Positive Real-World Results for Hepatitis D Treatment, Bulevirtide


The antiviral has not been approved by FDA. Gilead Sciences received a complete response letter late last year.

More than 45 years after hepatitis D virus — sometimes called the hepatitis delta virus — was identified, scientists may have found a long-term remedy that can potentially reduce viral replication and head off serious disease from the uncommon form of hepatitis.

But the antiviral medication, bulevirtide, is not available in United States. Bulevirtide, sold under the brand name Hepcludex, was conditionally approved as treatment of infections by the hepatitis D virus (HDV) by the European Economic Area in 2020. Late last year, the FDA issued a complete response letter to Gilead Sciences that halted the approval process for the drug in the U.S. Gilead said in a press release that the FDA was concerned with manufacturing and delivery issues and that the agency had not requested additional studies of safety and efficacy.

HDV is considered the most severe form of chronic hepatitis, according to the World Health Organization (WHO). It occurs when people are simultaneously infected with hepatitis B (HBV) and hepatitis D, or delta, virus. It can also occur after a person is infected with HBV and can swiftly progress to liver-related cancer and death. HDV is sometimes referred to as a “satellite” or “incomplete” virus because it can only infect people who have been infected by HBV.

The Centers for Disease Control and Prevention, noting that the hepatitis D is not a nationally notifiable condition, says the actual number of hepatitis D cases in the United States is unknown. But some research suggests that just over 100,000 people in the U.S. are affected by hepatitis D and anywhere from 12 to 74 million worldwide. Going by those numbers, it ranks as a relatively rare conditions.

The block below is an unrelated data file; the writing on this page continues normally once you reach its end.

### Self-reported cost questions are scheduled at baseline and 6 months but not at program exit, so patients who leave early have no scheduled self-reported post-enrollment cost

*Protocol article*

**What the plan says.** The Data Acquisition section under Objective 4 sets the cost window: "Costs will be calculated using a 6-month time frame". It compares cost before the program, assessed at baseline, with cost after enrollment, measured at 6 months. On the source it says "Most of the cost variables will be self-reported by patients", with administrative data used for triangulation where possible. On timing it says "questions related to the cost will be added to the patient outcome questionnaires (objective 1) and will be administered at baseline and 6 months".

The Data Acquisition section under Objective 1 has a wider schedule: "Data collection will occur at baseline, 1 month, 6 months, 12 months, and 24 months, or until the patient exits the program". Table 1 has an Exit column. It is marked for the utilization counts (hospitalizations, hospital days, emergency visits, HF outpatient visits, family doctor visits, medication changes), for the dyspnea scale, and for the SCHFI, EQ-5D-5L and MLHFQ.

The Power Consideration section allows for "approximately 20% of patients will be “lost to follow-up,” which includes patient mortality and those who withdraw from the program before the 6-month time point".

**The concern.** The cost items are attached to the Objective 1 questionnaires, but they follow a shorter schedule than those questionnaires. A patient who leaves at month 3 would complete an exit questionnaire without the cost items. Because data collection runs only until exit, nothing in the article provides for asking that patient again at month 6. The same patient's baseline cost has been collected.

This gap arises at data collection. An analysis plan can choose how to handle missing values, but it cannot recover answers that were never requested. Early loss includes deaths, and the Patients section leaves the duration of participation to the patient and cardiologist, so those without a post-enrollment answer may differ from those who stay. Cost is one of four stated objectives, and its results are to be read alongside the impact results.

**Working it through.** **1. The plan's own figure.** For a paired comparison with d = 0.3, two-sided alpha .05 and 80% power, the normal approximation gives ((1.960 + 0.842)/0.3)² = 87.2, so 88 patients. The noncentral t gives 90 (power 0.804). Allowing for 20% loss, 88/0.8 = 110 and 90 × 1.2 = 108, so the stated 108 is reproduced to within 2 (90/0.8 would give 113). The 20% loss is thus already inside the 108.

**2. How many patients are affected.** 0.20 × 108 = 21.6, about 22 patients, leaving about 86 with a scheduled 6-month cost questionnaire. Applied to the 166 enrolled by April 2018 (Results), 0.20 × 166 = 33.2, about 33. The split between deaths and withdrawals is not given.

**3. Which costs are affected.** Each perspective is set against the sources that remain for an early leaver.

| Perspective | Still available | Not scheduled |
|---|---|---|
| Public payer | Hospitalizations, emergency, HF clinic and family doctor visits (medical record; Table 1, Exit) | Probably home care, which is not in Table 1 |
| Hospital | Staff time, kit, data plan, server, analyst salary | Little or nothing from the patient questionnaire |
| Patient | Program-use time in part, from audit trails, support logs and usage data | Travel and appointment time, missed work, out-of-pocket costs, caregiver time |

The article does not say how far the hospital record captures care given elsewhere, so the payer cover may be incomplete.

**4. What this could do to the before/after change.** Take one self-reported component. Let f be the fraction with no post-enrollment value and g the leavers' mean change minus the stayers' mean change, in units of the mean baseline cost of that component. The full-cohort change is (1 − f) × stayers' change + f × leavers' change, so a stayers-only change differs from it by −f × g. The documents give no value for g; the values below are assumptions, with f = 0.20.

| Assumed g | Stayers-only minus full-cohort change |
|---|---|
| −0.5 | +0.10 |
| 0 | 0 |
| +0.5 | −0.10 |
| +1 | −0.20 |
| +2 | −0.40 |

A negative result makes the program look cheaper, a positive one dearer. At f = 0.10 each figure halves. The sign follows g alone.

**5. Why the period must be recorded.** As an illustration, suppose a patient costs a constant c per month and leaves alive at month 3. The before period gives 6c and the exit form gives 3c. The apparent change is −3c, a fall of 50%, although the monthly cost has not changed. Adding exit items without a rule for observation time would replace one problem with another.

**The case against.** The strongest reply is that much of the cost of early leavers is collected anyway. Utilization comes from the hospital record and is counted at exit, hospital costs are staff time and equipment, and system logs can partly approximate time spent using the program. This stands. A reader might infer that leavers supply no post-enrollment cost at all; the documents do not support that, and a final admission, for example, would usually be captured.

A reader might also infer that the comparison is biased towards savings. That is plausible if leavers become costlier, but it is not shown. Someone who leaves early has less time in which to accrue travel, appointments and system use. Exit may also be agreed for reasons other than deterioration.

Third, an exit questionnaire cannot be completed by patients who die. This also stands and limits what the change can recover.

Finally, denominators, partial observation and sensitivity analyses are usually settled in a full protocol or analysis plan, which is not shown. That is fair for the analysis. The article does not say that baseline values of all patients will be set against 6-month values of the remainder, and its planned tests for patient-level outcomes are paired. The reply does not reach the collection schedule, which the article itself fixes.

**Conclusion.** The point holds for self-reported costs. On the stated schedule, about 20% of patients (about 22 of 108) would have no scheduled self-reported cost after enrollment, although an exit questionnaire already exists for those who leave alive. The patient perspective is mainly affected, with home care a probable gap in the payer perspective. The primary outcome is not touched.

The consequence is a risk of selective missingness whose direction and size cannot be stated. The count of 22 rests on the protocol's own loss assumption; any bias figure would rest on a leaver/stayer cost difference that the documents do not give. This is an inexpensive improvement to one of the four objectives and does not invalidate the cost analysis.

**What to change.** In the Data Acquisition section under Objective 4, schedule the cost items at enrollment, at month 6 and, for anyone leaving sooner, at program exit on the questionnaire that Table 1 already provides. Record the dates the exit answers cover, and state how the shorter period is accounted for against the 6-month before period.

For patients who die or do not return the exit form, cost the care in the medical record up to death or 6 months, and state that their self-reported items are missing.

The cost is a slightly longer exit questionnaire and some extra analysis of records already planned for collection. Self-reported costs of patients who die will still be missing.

The results of three real-world studies, not clinical trials, of patients treated with bulevirtide were reported in the March 2023 editions of the Journal of Hepatology and its companion journal, JHEP Reports. One study took place in Germany and two in Italy.

The German study included 114 patients with HDV and cirrhosis. Researchers found that patients’ biochemical HDV activity improved with bulevirtide treatment.

“A virologic response defined as an HDV RNA decline of at least 2 log (a 20-fold reduction) or undetectable HDV RNA was observed in 87/114 (76%) cases with a mean time to virologic response of 23 weeks,” the study reports,

Doctors theorize that bulevirtide does not interrupt the HDV life-cycle in already infected cells but blocks the virus from HDV/HBV from entering. Prolonged treatment also rendered better clinical cirrhosis and portal hypertension parameters.

“Thus, not yet infected hepatocytes are protected by bulevirtide,” the investigators write. “This process takes some time, explaining why it may take several months to observe a profound HDV RNA decline in individual patients. Loss of HDV-infected cells has been demonstrated in bulevirtide-treated patients undergoing repeated liver biopsies in phase II and III trials.”

While noting the need for further studies to explore the long-term benefits and optimal duration of bulevirtide, the German study concluded that the bulevirtide treatment works and is safe.

The two Italian studies assessed the effectiveness and safety of bulevirtide with advanced HDV-related cirrhosis. In one of the Italian studies,18 patients with HDV-related advanced cirrhosis treated with bulevirtide at 2 mg a day for 48 weeks, saw a significant improvement of liver function. The other publication from Italy was a case report that the authors said showed a patient had been cured of HDV after three years of bulevirtide treatment.

Pietro Lampertico, M.D., Ph.D., Division of Gastroenterology and Hepatology, Foundation IRCCS Ca' Granda Ospedale Maggiore Policlinico in taly, explained that the efficacy and safety of BLV monotherapy with advanced compensated cirrhosis, was unknown before the study.

“We were surprised to demonstrate that HDV can be eradicated following a finite course of an entry inhibitor administered as monotherapy such as BLV 2 mg/day, despite the persistence of HBsAG positivity” he said. 

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